would concentrate more care at teaching hospitals, where care tends
to be more expensive compared with smaller non teaching hospitals.
Surgical costs could also increase to the extent that volume-based
referral policies create incentives for hospitals to do more procedures.
The risk that such policies could increase the use of surgery is highest
with procedures performed for discretionary clinical conditions, notes
Dr. Birkmeyer. For example, there is a considerable gray area as surgeons
decide which patients should undergo CABG for lifestyle-limiting coronary
For more details, see "Will volume-based referral strategies
reduce costs or just save lives?" by Dr. Birkmeyer, Jonathan
Skinner, Ph.D., and David Wennberg, M.D., M.P.H., published in Health
of the most common types of hospital operating room surgeries performed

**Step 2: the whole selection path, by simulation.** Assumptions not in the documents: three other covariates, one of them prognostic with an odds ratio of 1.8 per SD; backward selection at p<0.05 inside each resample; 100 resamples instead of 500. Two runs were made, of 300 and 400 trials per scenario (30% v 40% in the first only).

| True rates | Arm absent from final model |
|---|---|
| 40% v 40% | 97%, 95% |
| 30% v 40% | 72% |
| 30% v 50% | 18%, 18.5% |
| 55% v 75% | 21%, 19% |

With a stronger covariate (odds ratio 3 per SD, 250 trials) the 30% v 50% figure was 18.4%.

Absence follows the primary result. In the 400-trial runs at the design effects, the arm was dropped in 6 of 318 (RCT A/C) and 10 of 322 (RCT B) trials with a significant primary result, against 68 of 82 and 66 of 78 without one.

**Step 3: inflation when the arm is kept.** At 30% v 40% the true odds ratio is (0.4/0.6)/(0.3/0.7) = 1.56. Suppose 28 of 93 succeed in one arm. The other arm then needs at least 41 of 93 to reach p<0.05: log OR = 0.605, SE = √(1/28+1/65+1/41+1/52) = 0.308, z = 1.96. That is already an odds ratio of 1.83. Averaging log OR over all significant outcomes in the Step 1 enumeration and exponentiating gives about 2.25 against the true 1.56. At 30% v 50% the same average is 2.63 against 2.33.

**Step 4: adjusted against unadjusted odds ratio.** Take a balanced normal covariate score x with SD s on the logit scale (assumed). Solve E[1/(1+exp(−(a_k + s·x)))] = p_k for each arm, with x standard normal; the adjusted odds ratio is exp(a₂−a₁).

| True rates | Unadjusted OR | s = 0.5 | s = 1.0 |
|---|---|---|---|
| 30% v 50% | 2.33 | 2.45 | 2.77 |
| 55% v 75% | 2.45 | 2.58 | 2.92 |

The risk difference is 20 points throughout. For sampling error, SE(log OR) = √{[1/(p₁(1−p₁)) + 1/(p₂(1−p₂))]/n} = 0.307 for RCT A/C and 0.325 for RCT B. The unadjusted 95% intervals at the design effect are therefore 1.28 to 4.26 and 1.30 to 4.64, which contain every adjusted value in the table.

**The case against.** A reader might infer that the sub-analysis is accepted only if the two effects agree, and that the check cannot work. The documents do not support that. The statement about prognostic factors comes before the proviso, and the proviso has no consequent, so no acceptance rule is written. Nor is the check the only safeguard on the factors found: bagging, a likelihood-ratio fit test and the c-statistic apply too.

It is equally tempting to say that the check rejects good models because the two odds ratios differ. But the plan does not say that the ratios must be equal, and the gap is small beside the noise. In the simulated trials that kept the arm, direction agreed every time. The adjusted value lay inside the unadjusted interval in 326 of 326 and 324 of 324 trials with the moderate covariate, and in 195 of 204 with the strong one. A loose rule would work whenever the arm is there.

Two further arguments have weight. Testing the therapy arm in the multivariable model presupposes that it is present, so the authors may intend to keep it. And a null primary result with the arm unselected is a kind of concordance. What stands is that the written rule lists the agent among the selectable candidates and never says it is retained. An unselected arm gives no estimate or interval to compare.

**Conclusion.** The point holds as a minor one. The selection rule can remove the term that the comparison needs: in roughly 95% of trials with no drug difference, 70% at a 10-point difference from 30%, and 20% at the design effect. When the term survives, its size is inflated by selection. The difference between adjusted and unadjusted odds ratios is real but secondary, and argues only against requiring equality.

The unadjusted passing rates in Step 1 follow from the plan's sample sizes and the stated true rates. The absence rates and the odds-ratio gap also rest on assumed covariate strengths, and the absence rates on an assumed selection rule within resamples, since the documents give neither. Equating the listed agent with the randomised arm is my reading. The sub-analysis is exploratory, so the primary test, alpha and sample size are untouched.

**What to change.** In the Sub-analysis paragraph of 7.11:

in the United States each year is cataract removal. This is partly
due to the fact that so many people develop a cataract condition. In fact, over
half of the population age-60 and older (approximately 60%) have cataracts;
by age 75, over 70% of Americans have cataracts. Fortunately, cataract
surgery is one of the safest and most effective operations performed today.
Since August is Cataract Awareness Month, and because most of us are likely
to be affected by cataracts at some point in our lives, this is an optimal
time to become more familiar with this medical condition.
Surgery is performed every day in the USA. This is another very common
surgery performed every day is coronary bypass or valve repair and replacement
surgeries. And even though there is a shortage of donor organs, about
2,000 people had heart transplants.
Years ago, doctors thought heart surgery was a dream. Two major advances
in medicine that have made heart surgery possible is the heart-lung
machine, which takes over the work of the heart and body cooling techniques,
which allows more time for surgery without causing brain damage.